Trundle bed or truckle bed?

trundle bed 18th century
Trundle bed from Massachussetts, late 1700s.

What do trundle beds mean to you? The last one I saw was in a hotel where a small child’s rollaway lived under the main bed in daytime. This is exactly how they were used in thousands of American homes in the 19th century and before. And their history goes back much further too. For some people, trundle beds say “pioneers” or “log cabin” . You come across them in stories evoking that way of life.

By the time the dishes were all wiped and set away, the trundle bed was aired. Then, standing one on each side, Laura and Mary straightened the covers, tucked them in well at the foot and the sides, plumped up the pillows and put them in place. Then Ma pushed the trundle bed into its place under the big bed.
Laura Ingalls Wilder, Little House in the Big Woods

They were certainly used in more prosperous homes too, like the 18th century Lexington MA house in the first picture. Their origins are actually in the grandest homes of all.  Royalty and noblemen used to have a servant sleeping at the foot of the bed. Their high bed draped in fine fabrics easily hid a small, simple rollaway during the day. These rolling or trundling beds probably first came into use in late medieval times.

trundle rope bed
19th century cabin in Georgia with trundle. Both beds strung with rope. Photo by Beneteau Sailor.

Truckle beds are just the same thing by another name. Both truckle and trundle originally meant rollers or castors or little wheely things. There are a few other names around: trumble beds in some parts of the US, hurly beds in Scotland, and sometimes simply rolling beds, or the modern rollaway.

American trundle beds

In the log cabin pictured right, both the big and small bed have cords to form a base for the mattress. Mattress covers were filled with corn husks, straw or any suitable plant material that was available, and spread over the rope “netting”. Surprisingly often, songs in the USA of the later 1800s and early 1900s mentioned trundle beds. They evoked a sentimental image of life back home, a cosy childhood with Ma and Pa. (See sheet music below.) But as life got more prosperous for many, with bigger houses, space-saving trundle beds had other meanings too, and some American children from small homes got called “trundle bed trash”.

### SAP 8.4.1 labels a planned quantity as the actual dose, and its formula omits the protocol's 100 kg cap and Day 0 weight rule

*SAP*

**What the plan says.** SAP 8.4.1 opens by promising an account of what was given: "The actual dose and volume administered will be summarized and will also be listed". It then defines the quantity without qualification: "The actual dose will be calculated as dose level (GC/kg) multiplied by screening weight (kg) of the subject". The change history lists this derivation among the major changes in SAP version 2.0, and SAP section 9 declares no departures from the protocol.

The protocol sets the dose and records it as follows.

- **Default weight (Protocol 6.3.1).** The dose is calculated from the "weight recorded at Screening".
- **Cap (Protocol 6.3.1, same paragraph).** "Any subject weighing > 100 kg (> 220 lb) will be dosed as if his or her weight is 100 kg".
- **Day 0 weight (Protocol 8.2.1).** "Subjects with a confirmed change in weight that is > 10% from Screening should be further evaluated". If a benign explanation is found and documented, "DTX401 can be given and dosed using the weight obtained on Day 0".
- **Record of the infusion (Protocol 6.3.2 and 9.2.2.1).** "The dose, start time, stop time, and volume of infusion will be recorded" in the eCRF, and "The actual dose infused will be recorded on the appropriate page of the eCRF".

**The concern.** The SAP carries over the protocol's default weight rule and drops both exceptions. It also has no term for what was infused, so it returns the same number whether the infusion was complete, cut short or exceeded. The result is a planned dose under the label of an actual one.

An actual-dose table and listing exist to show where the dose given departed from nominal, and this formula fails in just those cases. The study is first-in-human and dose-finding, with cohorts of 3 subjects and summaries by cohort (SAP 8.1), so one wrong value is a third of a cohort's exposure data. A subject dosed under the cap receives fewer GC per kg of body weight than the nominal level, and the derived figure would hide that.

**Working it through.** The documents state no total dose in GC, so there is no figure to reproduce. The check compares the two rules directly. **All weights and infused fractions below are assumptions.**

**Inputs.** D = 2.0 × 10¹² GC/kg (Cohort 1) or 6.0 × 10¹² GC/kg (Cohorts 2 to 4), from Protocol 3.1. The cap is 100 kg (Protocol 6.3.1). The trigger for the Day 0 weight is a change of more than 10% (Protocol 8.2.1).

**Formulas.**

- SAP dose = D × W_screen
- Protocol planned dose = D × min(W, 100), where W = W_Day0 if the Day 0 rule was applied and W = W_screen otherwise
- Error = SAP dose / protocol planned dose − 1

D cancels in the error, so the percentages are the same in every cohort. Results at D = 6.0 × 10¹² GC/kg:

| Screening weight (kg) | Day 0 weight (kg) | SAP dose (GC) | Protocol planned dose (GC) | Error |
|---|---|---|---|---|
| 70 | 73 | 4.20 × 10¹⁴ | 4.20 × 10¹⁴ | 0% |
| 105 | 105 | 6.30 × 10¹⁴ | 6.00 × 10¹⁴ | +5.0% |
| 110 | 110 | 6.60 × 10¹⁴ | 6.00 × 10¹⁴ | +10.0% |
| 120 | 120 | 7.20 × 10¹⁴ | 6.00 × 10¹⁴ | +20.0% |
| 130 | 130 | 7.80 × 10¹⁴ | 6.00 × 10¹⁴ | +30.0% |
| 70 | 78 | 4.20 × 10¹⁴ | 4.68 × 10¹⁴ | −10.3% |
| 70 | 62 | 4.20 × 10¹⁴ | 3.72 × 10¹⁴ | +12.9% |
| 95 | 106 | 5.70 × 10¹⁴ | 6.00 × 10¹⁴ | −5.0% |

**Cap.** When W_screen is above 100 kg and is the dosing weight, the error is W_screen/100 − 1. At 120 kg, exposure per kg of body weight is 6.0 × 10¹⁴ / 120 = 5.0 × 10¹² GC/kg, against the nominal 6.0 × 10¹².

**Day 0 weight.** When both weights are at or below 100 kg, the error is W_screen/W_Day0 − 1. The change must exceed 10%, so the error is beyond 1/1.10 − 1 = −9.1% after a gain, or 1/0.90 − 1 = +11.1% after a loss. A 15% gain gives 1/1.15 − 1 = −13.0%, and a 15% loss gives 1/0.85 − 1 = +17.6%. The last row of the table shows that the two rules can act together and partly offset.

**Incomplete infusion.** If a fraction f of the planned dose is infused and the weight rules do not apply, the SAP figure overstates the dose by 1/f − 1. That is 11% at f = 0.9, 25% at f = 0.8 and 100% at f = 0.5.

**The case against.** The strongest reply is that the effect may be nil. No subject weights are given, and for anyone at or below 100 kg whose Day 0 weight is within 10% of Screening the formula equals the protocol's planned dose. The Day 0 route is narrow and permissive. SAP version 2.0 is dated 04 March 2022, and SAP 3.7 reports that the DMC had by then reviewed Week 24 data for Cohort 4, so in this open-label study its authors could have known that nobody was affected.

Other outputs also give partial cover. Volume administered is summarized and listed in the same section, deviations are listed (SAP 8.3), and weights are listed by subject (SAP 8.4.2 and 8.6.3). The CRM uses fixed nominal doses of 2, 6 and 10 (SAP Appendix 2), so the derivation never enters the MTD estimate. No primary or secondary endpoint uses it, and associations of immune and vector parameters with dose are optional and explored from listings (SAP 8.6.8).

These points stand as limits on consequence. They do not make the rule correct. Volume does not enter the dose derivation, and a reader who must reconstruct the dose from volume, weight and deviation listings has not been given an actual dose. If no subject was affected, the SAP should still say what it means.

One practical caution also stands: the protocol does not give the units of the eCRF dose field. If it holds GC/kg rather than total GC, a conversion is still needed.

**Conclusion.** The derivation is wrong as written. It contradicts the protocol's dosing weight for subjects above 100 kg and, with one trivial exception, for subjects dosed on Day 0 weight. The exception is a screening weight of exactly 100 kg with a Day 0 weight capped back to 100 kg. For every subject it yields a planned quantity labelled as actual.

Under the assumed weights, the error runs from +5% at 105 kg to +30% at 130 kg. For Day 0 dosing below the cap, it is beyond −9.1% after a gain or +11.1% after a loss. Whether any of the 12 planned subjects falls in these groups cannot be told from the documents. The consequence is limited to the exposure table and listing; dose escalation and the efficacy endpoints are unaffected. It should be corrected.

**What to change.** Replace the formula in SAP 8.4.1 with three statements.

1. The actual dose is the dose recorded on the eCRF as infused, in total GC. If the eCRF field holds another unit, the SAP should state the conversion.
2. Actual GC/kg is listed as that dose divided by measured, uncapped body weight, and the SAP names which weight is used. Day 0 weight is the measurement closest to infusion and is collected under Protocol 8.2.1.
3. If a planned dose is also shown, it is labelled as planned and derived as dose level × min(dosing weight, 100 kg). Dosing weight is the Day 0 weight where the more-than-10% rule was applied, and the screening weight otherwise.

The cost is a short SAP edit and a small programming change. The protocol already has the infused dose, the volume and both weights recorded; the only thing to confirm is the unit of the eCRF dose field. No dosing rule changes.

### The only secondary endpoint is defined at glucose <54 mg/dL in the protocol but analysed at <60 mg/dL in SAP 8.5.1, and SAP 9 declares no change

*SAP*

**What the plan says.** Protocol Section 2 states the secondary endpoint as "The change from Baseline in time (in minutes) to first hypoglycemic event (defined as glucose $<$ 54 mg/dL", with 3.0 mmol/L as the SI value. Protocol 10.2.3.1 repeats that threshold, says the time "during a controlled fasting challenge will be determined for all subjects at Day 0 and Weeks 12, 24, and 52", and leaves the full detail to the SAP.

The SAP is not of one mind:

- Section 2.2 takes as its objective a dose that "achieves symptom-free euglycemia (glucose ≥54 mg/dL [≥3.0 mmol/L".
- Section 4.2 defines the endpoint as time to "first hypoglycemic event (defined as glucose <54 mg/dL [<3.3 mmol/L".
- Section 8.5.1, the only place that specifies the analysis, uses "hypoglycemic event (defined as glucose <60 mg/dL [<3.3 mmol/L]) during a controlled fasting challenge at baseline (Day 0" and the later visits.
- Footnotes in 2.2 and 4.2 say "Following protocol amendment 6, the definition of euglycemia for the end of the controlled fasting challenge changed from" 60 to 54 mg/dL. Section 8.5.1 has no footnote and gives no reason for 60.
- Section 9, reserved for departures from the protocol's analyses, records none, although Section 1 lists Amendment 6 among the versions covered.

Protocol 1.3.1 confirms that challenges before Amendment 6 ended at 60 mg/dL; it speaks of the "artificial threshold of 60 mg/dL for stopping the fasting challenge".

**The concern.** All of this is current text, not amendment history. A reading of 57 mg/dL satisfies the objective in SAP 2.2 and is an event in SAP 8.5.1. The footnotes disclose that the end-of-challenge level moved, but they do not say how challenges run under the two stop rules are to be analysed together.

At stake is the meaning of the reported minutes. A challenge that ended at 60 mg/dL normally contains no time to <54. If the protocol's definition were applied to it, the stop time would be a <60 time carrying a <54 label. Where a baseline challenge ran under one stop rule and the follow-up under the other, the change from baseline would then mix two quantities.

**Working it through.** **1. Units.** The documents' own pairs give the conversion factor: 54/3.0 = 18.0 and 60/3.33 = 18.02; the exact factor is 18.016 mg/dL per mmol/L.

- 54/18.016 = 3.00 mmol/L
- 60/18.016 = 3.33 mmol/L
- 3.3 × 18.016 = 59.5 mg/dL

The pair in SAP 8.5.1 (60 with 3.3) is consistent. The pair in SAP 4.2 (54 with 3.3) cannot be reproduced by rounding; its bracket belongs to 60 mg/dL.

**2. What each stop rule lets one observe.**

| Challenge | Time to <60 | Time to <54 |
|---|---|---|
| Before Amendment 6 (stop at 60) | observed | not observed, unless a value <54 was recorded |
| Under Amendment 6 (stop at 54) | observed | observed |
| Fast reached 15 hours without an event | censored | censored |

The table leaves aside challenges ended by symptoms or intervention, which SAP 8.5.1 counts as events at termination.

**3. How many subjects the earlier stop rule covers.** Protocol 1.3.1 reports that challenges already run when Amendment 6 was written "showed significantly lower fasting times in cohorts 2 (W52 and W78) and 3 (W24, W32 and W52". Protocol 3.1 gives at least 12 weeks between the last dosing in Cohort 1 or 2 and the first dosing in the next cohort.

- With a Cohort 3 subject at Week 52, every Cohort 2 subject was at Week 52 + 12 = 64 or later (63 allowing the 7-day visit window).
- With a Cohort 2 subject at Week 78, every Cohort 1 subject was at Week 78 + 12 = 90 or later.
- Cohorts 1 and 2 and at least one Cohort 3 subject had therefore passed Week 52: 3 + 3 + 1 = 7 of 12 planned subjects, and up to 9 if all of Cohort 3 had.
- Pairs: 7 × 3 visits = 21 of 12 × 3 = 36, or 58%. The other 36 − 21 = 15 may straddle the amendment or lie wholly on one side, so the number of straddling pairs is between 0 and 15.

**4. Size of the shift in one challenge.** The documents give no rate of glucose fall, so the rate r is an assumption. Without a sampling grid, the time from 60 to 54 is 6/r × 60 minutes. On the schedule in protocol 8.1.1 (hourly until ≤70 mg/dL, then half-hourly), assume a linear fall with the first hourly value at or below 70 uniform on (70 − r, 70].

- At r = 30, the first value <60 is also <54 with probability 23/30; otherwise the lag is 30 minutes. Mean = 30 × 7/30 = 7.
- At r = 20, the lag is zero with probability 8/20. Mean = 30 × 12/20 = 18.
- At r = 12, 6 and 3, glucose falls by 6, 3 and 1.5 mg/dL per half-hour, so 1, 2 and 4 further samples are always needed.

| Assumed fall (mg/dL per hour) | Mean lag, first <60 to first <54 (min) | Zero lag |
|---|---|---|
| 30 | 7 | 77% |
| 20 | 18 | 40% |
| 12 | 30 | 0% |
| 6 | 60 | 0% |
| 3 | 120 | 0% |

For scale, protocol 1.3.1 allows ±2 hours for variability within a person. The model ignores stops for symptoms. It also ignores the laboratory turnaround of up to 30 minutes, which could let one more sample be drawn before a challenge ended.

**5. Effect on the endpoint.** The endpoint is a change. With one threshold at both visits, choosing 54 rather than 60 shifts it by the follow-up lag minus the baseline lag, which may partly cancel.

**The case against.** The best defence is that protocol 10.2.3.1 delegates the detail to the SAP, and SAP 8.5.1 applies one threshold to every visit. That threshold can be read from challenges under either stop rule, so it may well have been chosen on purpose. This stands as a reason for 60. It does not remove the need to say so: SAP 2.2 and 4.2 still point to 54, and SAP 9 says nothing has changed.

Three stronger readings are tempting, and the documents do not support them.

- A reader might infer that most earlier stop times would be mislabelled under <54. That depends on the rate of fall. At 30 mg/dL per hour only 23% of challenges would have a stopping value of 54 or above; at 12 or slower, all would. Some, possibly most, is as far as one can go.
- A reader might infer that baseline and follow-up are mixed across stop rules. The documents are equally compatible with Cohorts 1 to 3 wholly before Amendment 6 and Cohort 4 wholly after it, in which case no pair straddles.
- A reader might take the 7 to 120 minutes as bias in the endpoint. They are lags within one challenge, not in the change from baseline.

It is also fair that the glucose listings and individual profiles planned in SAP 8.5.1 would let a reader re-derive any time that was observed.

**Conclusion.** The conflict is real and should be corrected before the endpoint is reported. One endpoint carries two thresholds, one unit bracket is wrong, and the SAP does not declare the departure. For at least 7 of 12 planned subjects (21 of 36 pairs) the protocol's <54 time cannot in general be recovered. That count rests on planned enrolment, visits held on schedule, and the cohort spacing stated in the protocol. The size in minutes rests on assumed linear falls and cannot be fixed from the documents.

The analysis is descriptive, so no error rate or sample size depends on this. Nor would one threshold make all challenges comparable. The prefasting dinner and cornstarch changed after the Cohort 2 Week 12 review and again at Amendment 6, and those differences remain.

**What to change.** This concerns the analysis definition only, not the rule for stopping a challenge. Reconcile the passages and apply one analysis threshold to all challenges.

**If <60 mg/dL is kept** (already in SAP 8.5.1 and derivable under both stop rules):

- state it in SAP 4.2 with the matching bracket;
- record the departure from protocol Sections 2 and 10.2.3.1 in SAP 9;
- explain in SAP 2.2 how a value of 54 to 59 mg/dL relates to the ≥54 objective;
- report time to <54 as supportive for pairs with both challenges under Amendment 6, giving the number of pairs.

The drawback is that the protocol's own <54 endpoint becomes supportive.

European trundle beds

trundle bed 1930s
Oklahoma c1939 - trundle bed in a one room cabin occupied by tenant farmers.

In Europe, truckle beds or trundle beds were less likely to summon up visions of a warm, cosy family life. They were rooted in a master or mistress and servant tradition, where it was not at all unusual to have a valet or maid sleeping in a small bed near the big one, ready to be of service when required.

The medieval picture below comes from a French romance where the wife is in the servant’s truckle bed, unbeknownst to her husband, to find out about his goings-on in a story which is more risqué than The Little House on The Prairie. In 17th century London Samuel Pepys’ maidservant slept in the room with both him and his wife, on occasion.

So all to bed. My wife and I in the high bed in our chamber, and Willet in the trundle bed, which she desired to lie in, by us.
Pepys’ Diary, 1667

trundle bed 15th century
Trundle bed for a nobleman's valet. Black and white sketch of illustration in 15th century French manuscript: Roman du Comte d'Artois.
victorian trundle bed
"Nestled in the trundle bed" sheet music with sentimental 19th century picture. USA, 1880s